I know that those out on the campaign trail to gather votes are doing the hard work of gathering, vote after vote. I hope that "more" is a shared sense of more, not just more power for a few. For now I'll stick with the MORE nature has to offer.
“Can goodness win?” “Yes, it does all the time.” “No, it cannot: it loses all the time.” Both true.[…] See how long you can stay in that space, where both things are true. You, little mind, actually don’t have to decide. That’s a great place to try to be. And for a fiction writer, that’s the best place to be: you’ve put two apparently opposing truths in the air and you’re just letting them hang there, knowing that the real truth is … that opposition.”
George Saunders, in Upstairs at the Strand, in conversation with Deborah Eisenberg
In the aftermath of yet another horrible shooting, the question “Can Goodness win?” must be on your mind. It certainly has been for me. So when I read what George Saunders said, it took hold with me. I remember sitting on my cushion in retreats pondering the duality of things, taking the paradoxical stance that although nothing is permanent we still have a body and a mind that need to make decisions, carve out a life.
Saunders says that in the opposition of goodness winning and losing, hovers the truth. The truth is that a horrible shooting brings people together in their horror and grief, and at the same time destroys people’s faith in institutions that are supposed to protect us, protect our rights. I get it that people end up taking the law in their own hands and express their discontent, their disappointment in how society has treated them, with whatever weapons available to them, be it voice, protest signs, or a gun. We can chime in, we can join in the protest, we can go out and buy a gun to protect ourself and our loved ones, but in the end we cannot change that sometimes goodness wins, sometimes it loses. We can strive toward a peaceable society by regulating, by instating protective agencies, but we cannot control the forces of nature, the good and bad harvests, the greed that drives economic ups and downs.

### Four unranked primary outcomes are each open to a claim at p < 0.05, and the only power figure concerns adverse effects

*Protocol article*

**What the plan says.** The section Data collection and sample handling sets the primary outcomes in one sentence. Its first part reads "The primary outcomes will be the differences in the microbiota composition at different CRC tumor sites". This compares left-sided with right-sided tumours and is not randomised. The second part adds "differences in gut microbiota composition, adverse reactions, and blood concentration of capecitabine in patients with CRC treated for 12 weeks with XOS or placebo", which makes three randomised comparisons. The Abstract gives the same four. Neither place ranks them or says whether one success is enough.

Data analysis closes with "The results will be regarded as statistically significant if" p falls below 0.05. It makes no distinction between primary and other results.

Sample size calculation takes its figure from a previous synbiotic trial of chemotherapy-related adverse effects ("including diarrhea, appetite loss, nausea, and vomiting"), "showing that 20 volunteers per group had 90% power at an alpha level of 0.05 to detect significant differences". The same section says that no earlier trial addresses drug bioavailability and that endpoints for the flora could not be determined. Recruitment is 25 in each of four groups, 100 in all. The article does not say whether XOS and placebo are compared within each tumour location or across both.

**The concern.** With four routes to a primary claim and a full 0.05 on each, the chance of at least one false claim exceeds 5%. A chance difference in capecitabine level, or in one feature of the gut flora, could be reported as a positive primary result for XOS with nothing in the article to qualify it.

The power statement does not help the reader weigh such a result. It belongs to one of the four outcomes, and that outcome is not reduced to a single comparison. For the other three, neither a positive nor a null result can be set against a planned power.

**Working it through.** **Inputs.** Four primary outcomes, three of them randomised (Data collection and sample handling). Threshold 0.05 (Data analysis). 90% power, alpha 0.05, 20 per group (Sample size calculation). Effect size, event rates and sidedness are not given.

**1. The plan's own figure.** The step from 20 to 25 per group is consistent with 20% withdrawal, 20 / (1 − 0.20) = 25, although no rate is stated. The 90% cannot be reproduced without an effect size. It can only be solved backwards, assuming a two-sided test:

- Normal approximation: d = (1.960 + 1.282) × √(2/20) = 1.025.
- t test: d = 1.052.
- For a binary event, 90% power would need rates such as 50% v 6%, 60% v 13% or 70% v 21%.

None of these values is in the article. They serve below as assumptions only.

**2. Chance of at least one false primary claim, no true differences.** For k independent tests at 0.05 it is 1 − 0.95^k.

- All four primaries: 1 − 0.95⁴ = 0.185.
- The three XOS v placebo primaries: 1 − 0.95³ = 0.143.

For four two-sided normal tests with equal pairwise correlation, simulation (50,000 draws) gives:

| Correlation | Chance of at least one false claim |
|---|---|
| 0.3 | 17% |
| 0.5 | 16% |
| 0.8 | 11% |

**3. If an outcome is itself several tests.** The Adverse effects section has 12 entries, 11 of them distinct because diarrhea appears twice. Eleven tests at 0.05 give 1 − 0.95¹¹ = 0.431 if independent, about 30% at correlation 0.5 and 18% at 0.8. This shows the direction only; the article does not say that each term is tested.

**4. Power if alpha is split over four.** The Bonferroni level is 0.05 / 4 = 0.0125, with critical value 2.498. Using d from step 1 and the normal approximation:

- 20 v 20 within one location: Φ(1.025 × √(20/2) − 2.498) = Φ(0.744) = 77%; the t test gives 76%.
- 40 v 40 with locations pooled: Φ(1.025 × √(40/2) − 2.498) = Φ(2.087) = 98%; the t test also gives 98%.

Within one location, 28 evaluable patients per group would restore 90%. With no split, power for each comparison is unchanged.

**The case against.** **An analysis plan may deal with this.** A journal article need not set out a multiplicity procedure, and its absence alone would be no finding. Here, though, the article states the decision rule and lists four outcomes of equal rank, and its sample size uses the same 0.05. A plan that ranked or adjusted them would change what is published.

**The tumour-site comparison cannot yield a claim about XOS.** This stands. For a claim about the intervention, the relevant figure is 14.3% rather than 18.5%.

When a youth signs up to fight a war in a strange country, he or she learns to use powerful death tools skillfully. When that youth comes back disillusioned from a war that cannot be won -no matter what the “Bushes” of our time may say - traumatized from seeing and experiencing too much violence, that person walks around with a mindset that goodness is a fairy tale, that institutions are corrupt. Such a person does not just roll over and accept the unfairnesses society presents. Such a person has the capacity to set things “straight” in a manner he or she perceives as effective. Such a person can be the sniper who shot five policemen in cold blood.